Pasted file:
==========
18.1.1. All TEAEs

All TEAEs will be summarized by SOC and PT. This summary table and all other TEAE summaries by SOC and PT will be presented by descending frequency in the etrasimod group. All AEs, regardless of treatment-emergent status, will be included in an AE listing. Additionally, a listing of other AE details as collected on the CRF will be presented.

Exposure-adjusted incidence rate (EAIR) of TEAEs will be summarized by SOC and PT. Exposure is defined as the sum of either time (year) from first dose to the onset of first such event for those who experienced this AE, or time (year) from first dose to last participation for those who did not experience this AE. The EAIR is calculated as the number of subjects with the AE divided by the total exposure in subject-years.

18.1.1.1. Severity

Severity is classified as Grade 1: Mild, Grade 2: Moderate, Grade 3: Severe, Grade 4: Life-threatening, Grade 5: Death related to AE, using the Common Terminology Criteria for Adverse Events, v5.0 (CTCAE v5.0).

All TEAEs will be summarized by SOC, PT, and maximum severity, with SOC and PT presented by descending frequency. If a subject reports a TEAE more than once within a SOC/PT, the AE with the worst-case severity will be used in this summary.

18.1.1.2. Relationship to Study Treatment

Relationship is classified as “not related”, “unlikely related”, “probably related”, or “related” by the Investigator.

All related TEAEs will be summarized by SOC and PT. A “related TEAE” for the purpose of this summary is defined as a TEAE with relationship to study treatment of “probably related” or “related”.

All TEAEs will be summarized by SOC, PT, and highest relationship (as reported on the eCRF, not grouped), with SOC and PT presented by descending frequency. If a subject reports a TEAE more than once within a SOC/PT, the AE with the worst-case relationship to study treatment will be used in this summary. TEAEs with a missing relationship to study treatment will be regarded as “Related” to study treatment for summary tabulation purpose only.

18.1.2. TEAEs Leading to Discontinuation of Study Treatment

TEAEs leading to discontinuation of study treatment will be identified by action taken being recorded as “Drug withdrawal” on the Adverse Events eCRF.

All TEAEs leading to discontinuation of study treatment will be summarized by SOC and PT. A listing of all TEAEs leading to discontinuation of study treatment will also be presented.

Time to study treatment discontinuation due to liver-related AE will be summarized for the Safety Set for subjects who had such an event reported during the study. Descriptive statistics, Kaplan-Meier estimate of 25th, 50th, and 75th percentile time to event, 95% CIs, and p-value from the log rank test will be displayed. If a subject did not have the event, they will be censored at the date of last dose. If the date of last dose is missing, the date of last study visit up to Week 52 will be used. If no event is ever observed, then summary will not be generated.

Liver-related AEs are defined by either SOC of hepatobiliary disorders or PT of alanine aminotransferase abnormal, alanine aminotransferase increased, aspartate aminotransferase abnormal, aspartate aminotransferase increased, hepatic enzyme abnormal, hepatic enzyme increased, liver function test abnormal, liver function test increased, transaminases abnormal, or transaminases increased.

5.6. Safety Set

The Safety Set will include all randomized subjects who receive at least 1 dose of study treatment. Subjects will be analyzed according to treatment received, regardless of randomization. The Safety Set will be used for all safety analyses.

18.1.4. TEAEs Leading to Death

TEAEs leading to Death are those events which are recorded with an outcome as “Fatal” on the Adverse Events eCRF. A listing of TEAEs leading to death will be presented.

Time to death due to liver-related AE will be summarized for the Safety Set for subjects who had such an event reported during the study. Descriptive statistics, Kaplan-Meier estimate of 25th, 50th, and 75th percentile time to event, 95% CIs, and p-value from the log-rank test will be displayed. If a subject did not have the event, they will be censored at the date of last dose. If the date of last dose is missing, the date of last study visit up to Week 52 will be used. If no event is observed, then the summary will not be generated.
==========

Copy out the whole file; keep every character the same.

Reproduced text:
18.1.1. All TEAEs

All TEAEs will be summarized by SOC and PT. This summary table and all other TEAE summaries by SOC and PT will be presented by descending frequency in the etrasimod group. All AEs, regardless of treatment-emergent status, will be included in an AE listing. Additionally, a listing of other AE details as collected on the CRF will be presented.

Exposure-adjusted incidence rate (EAIR) of TEAEs will be summarized by SOC and PT. Exposure is defined as the sum of either time (year) from first dose to the onset of first such event for those who experienced this AE, or time (year) from first dose to last participation for those who did not experience this AE. The EAIR is calculated as the number of subjects with the AE divided by the total exposure in subject-years.

18.1.1.1. Severity

Severity is classified as Grade 1: Mild, Grade 2: Moderate, Grade 3: Severe, Grade 4: Life-threatening, Grade 5: Death related to AE, using the Common Terminology Criteria for Adverse Events, v5.0 (CTCAE v5.0).

All TEAEs will be summarized by SOC, PT, and maximum severity, with SOC and PT presented by descending frequency. If a subject reports a TEAE more than once within a SOC/PT, the AE with the worst-case severity will be used in this summary.

18.1.1.2. Relationship to Study Treatment

Relationship is classified as “not related”, “unlikely related”, “probably related”, or “related” by the Investigator.

All related TEAEs will be summarized by SOC and PT. A “related TEAE” for the purpose of this summary is defined as a TEAE with relationship to study treatment of “probably related” or “related”.

All TEAEs will be summarized by SOC, PT, and highest relationship (as reported on the eCRF, not grouped), with SOC and PT presented by descending frequency. If a subject reports a TEAE more than once within a SOC/PT, the AE with the worst-case relationship to study treatment will be used in this summary. TEAEs with a missing relationship to study treatment will be regarded as “Related” to study treatment for summary tabulation purpose only.

18.1.2. TEAEs Leading to Discontinuation of Study Treatment

TEAEs leading to discontinuation of study treatment will be identified by action taken being recorded as “Drug withdrawal” on the Adverse Events eCRF.

All TEAEs leading to discontinuation of study treatment will be summarized by SOC and PT. A listing of all TEAEs leading to discontinuation of study treatment will also be presented.

Time to study treatment discontinuation due to liver-related AE will be summarized for the Safety Set for subjects who had such an event reported during the study. Descriptive statistics, Kaplan-Meier estimate of 25th, 50th, and 75th percentile time to event, 95% CIs, and p-value from the log rank test will be displayed. If a subject did not have the event, they will be censored at the date of last dose. If the date of last dose is missing, the date of last study visit up to Week 52 will be used. If no event is ever observed, then summary will not be generated.

Liver-related AEs are defined by either SOC of hepatobiliary disorders or PT of alanine aminotransferase abnormal, alanine aminotransferase increased, aspartate aminotransferase abnormal, aspartate aminotransferase increased, hepatic enzyme abnormal, hepatic enzyme increased, liver function test abnormal, liver function test increased, transaminases abnormal, or transaminases increased.

5.6. Safety Set

The Safety Set will include all randomized subjects who receive at least 1 dose of study treatment. Subjects will be analyzed according to treatment received, regardless of randomization. The Safety Set will be used for all safety analyses.

18.1.4. TEAEs Leading to Death

TEAEs leading to Death are those events which are recorded with an outcome as “Fatal” on the Adverse Events eCRF. A listing of TEAEs leading to death will be presented.

Time to death due to liver-related AE will be summarized for the Safety Set for subjects who had such an event reported during the study. Descriptive statistics, Kaplan-Meier estimate of 25th, 50th, and 75th percentile time to event, 95% CIs, and p-value from the log-rank test will be displayed. If a subject did not have the event, they will be censored at the date of last dose. If the date of last dose is missing, the date of last study visit up to Week 52 will be used. If no event is observed, then the summary will not be generated.